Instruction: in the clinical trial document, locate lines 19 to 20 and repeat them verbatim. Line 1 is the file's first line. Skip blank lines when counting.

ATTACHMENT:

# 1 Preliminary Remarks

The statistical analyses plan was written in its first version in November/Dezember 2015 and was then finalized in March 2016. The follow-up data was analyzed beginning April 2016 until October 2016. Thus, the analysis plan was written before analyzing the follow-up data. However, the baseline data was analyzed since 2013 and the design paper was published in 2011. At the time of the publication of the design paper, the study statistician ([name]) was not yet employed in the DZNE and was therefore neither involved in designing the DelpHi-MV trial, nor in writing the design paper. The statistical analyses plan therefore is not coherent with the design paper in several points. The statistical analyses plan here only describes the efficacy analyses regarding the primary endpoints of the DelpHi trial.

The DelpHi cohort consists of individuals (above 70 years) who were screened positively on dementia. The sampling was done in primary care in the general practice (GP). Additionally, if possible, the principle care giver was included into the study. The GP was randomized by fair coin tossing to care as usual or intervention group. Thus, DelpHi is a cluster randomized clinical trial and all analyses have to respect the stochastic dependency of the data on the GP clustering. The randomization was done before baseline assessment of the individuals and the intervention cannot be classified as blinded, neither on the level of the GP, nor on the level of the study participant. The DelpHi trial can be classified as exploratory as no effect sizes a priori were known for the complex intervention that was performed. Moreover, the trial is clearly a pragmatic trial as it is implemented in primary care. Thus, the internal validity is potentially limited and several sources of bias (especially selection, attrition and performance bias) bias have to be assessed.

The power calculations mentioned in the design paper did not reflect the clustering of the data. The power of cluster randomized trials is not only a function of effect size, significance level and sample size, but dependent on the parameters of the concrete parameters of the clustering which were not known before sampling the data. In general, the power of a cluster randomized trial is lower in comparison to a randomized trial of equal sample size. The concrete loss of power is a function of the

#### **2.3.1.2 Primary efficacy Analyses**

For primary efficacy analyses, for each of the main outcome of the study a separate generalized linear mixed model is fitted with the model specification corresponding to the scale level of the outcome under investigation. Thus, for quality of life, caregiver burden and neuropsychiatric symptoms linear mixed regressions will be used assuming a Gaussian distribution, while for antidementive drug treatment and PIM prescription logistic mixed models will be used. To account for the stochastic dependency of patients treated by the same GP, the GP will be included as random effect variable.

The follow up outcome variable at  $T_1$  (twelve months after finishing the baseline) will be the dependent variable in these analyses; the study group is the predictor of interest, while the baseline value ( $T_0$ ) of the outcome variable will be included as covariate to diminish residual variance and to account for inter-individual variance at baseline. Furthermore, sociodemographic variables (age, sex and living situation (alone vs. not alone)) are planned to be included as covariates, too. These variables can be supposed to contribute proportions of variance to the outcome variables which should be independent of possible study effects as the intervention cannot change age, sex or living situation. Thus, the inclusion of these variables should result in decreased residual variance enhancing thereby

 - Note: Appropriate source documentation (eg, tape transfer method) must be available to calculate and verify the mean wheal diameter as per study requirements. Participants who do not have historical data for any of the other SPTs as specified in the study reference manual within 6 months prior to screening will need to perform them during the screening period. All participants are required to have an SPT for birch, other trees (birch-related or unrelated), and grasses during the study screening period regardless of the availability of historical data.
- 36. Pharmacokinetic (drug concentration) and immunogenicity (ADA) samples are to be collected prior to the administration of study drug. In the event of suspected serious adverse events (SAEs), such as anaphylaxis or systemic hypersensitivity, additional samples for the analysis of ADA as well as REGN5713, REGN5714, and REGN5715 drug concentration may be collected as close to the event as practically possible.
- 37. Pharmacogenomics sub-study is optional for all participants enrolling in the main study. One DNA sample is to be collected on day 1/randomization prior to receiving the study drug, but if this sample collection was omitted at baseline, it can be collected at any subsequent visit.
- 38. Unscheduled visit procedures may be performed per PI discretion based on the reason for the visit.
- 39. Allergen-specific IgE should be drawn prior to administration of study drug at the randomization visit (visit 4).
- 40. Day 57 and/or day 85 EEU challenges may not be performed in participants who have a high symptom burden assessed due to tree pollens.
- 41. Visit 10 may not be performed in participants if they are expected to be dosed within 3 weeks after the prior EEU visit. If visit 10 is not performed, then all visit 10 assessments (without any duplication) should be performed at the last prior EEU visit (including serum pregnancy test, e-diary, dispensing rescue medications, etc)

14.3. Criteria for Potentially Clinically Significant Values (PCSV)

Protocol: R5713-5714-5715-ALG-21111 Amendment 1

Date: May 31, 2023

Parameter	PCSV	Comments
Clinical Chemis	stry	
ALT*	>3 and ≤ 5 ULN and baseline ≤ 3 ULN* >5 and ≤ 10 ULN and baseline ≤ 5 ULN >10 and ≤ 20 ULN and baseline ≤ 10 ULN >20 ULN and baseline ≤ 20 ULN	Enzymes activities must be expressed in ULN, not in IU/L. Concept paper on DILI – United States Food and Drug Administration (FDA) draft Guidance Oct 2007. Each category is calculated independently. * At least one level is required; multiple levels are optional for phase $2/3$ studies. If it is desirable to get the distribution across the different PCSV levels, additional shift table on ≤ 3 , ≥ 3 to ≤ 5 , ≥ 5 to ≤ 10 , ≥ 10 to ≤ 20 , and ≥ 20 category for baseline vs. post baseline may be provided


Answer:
Clinical Chemis	stry	
ALT*	>3 and ≤ 5 ULN and baseline ≤ 3 ULN* >5 and ≤ 10 ULN and baseline ≤ 5 ULN >10 and ≤ 20 ULN and baseline ≤ 10 ULN >20 ULN and baseline ≤ 20 ULN	Enzymes activities must be expressed in ULN, not in IU/L. Concept paper on DILI – United States Food and Drug Administration (FDA) draft Guidance Oct 2007. Each category is calculated independently. * At least one level is required; multiple levels are optional for phase $2/3$ studies. If it is desirable to get the distribution across the different PCSV levels, additional shift table on ≤ 3 , ≥ 3 to ≤ 5 , ≥ 5 to ≤ 10 , ≥ 10 to ≤ 20 , and ≥ 20 category for baseline vs. post baseline may be provided